Putting information onto walls has been a communications device since before we invented books. Cave paintings conveyed a message to anyone passing by them. Egyptian priests inscribed their temples. The Romans invented graffiti. Medieval shop signs and early theatre bills have shaped the commercial medium of posters, which is now a major advertising business with some US$ 30 billion a year being spent around the world.  Like other media, posters or “out-of-home advertising” is undergoing a technical revolution but unlike most of the others this, the oldest medium, might be a beneficiary, rather than a victim, of digital technology.

The poster is often described as the most pure communications medium. It exists solely to display an advertising message with no editorial to get in the way. And without a commercial or political idea to be sold, the poster would not have been created in the first place. It has a single, specific purpose.  It is there because someone wants to promote something. The perfect poster is said to have no more than eight words, use only three main colours and have only one striking image. It must be possible to read and understand the whole poster in 6 seconds – the time it takes to drive or walk past.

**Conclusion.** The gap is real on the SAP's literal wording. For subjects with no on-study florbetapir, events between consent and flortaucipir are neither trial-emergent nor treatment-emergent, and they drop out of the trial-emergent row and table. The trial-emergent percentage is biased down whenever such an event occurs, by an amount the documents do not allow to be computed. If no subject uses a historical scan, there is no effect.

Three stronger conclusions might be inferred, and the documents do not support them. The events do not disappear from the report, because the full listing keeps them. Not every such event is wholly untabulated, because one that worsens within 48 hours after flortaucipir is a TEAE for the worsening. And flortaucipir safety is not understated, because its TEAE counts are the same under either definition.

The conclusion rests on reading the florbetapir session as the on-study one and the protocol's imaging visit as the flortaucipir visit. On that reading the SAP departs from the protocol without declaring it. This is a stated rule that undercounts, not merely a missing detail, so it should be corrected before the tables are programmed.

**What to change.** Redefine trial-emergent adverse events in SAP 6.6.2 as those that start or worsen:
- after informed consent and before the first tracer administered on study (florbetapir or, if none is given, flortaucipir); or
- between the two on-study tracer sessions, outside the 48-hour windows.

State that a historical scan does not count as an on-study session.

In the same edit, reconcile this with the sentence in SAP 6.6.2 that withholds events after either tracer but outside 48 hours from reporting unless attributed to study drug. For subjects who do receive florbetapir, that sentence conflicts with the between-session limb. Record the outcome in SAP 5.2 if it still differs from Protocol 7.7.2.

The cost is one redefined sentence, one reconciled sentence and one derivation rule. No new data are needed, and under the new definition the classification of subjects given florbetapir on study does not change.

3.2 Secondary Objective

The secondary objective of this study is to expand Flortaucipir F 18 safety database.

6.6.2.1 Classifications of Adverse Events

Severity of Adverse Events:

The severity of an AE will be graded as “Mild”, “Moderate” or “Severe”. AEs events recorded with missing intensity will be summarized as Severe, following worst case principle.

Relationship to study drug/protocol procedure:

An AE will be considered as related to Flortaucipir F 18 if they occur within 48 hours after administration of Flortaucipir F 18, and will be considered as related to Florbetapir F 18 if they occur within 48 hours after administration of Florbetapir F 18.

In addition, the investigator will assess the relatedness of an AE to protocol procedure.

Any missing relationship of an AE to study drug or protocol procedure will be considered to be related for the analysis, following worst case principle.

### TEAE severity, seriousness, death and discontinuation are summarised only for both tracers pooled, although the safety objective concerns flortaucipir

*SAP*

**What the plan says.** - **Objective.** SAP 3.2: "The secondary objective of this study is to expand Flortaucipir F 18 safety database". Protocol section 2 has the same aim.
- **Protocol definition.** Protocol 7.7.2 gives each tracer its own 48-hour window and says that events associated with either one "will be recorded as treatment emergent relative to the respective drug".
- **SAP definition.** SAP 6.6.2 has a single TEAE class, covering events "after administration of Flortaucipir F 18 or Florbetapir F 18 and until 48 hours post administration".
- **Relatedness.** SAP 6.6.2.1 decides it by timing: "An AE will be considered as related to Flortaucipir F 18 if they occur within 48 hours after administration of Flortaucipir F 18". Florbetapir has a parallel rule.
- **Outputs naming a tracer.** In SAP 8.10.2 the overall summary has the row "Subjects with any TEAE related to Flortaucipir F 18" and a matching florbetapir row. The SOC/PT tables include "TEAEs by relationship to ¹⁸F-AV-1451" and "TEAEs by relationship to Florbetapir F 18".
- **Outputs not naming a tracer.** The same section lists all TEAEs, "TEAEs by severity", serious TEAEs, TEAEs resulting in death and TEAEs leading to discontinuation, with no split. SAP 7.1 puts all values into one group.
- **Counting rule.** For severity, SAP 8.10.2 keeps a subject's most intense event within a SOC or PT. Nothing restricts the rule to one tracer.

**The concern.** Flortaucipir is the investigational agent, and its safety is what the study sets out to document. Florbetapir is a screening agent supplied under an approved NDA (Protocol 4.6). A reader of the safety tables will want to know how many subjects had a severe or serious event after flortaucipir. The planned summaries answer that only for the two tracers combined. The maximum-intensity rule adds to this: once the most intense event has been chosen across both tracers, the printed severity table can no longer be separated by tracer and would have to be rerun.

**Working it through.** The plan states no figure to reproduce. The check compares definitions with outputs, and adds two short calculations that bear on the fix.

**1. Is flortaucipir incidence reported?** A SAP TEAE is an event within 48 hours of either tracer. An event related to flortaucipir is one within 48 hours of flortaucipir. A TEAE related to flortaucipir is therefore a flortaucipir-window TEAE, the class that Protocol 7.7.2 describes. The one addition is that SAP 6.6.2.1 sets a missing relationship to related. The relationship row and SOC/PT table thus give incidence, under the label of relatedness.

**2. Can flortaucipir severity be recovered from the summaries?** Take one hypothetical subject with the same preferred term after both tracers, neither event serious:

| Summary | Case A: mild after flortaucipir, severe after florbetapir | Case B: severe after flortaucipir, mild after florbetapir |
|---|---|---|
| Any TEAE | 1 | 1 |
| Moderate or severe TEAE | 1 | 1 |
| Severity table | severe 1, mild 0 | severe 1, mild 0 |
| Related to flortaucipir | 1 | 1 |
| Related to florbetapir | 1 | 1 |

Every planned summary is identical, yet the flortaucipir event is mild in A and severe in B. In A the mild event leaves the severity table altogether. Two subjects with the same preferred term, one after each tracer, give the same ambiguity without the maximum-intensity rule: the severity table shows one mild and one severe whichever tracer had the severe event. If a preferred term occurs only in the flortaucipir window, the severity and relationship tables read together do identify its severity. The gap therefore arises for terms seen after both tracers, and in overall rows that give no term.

Posters are now familiar as home decoration and particularly as a cheap adornment to students’ walls.  Often the images on those posters started life as commercial or propaganda messages but increasingly the poster is created as an item of art in its own right. However from the perspective of this book it is the poster as a commercial tool that is of interest. Out-of-home advertising competes with, and influences, other media types and is both an alternative for and a complement to advertising in broadcast and print.

Subpages (1): Morris Column